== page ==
Review: The Givenness of Things

The best writing is hardest to review. The most essential writing, after all, is essential precisely because it says what no one else can say. It achieves a subtlety of expression that allows for a subtlety of thought which is otherwise impossible. Marilynne Robinson’s voice is, by this definition, essential.

Robinson recently interviewed President Obama on a podcast and posed for the cover of Poets & Writers Magazine; she is reviewed almost everywhere with near­-pious praise. There’s something mildly distasteful in the fad she is enjoying, driven as it is by the secular liberal hunger, not just for the sacred, but the for the moral authority conservatives claim for Christianity. But the irony of the voguishness of Robinson’s work is that her books are very far from superficial. Erudite Christian cultural criticism is having its 15 minutes.

The preoccupations that run through her latest collection of essays, The Givenness of Things, are as far­-flung as they are weighty: Shakespeare, the Reformation, vernacular literature, love, egalitarianism, quantum physics, American and European history, the Civil War, politics, neuroscience and philosophy of mind, and even a foray into economics. Three or four of these are liable to be at work in a given essay. But the essays are unified, internally and from one to another, by a contrarian spirit. Robinson’s overarching project is to argue for the legitimacy of faith and the value of a Christian ethics centered on generosity, humility, love, and—her favorite word—grace.

Robinson worries that we have made the mistake of reducing our conception of reality, and especially of the human, to what is observable by science. Positivism, per Merriam­-Webster dictionary, is “a theory that theology and metaphysics are earlier imperfect modes of knowledge” displaced by the empirical sciences. Robinson sees traces of this attitude not only in neuroscience and physics—fields whose findings are sometimes said to discredit religious ideas of the self or God—but also in the American Christian right­ wing.

To summarize the essays’ topics is to say very little of the experience of reading them. Robinson, whose novels have won most top-­tier literary awards, is, needless to say, a master stylist. She largely subordinates style to the task of making sublimely subtle philosophical distinctions, but that’s not to say she isn’t capable, or fond, of irony. She plays at times on her prose’s dryness, making extravagant claims with arch understatement, as in the sentence: “I think the prohibition against teleology must be an arbitrary constraint, in light of the fact that we don’t know what time is.”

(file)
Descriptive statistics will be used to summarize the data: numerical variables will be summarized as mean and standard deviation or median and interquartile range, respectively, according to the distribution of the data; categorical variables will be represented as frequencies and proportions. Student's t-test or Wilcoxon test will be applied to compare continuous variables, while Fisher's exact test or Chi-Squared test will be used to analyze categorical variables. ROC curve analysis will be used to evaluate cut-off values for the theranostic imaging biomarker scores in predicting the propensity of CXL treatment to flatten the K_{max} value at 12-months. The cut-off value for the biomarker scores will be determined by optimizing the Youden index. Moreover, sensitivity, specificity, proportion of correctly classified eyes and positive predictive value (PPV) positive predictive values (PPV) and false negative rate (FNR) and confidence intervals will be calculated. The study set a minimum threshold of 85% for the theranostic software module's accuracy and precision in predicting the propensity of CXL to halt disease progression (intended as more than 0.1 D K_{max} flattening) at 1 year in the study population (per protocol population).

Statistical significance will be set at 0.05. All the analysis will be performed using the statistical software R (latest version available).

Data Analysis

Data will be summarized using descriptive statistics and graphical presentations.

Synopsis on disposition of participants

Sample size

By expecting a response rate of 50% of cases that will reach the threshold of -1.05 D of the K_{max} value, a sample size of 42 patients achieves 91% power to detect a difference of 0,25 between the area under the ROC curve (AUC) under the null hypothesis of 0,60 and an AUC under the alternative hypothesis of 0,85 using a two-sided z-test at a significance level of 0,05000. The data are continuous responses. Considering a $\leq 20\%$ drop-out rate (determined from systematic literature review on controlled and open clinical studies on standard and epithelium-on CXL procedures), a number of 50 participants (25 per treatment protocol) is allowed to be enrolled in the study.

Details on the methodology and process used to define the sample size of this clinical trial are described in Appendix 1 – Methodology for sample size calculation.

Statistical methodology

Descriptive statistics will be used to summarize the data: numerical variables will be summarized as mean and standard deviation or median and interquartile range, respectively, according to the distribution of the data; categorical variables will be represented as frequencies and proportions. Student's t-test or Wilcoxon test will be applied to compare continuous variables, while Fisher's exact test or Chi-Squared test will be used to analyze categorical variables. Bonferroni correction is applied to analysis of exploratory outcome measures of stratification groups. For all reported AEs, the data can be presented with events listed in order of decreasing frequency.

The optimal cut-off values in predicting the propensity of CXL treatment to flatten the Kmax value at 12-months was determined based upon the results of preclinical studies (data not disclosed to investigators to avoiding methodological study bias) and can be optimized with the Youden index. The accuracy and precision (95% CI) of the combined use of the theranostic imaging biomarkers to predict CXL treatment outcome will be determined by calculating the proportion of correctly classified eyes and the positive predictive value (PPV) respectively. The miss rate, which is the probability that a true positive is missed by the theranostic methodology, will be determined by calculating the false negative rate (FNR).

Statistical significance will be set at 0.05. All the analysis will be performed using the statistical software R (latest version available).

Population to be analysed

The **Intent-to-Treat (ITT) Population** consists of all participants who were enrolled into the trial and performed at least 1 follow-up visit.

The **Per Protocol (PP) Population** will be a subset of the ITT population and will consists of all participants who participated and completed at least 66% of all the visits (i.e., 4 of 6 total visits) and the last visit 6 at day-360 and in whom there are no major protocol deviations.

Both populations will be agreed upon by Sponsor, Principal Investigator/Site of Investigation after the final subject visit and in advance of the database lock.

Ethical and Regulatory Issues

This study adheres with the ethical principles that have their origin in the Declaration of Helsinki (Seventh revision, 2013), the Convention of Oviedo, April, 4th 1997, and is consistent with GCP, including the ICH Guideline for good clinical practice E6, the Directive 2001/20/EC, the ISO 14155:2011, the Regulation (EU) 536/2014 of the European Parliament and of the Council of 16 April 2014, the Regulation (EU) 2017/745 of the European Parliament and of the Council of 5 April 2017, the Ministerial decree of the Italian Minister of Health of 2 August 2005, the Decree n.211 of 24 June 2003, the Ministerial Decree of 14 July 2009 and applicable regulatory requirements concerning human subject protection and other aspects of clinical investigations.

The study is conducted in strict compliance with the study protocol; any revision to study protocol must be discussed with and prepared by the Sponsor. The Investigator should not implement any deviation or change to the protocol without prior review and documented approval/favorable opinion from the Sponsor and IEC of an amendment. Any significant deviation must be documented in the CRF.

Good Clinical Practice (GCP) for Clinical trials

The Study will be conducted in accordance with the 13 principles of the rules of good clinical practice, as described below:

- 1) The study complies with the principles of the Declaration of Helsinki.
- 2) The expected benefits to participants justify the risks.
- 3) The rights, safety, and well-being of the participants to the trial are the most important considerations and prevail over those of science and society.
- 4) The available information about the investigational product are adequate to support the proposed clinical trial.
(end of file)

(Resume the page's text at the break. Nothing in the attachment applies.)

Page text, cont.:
Marilynne Robinson’s brilliance and moral profundity are more important than her oddness, but her oddness is notable. Readers can recognize the particular stamp of a writer’s mind. Why is the sense of recognition appealing? We are transfixed by anyone who freely gives themselves up to the unfolding of the pattern singular to, and innate in, them—whether David Bowie or John Wayne Gacy. Robinson’s language has such an odd, Latinate, wry, sternly poetic character, which links and equalizes her many interests. These essays are the products of a resplendently self­-realized intelligence.

It is difficult to know what to make of the form of the essay on display in this book: it is part sermon, part scholarship, radically open­-ended in a way that might be incoherent in less trustworthy hands. The pieces were delivered originally as lectures at institutions ranging from Yale to Western Theological ​Seminary, and the essays toward the book’s end address themselves unabashedly to Christians. When one reads of Jesus’ life that “the story is so familiar to us that we can forget how strange it would have sounded” to certain ancient peoples, one might suddenly realize he falls outside the target audience. To some among us, the story still doesn’t compute.

The essays in The Givenness of Things were clearly not written to be read straight through. Each stands alone and recycles ideas and phrases from other essays. Luckily, this is not a problem—there is a lifetime’s worth of wisdom here. I’ve chosen the word “wisdom” advisedly—it is one whose sad status in our culture Robinson laments. This is why we need her—her ability to resurface from the deeps of history, theology, and novel­-writing to gaze on our society with surprise, delight, and critical distance, passing her observations through the prism of her convictions.

Who writes with her grace? Who else can say: “So slight a thing as a thought can assume weight and dimension through so slight a thing as a word.”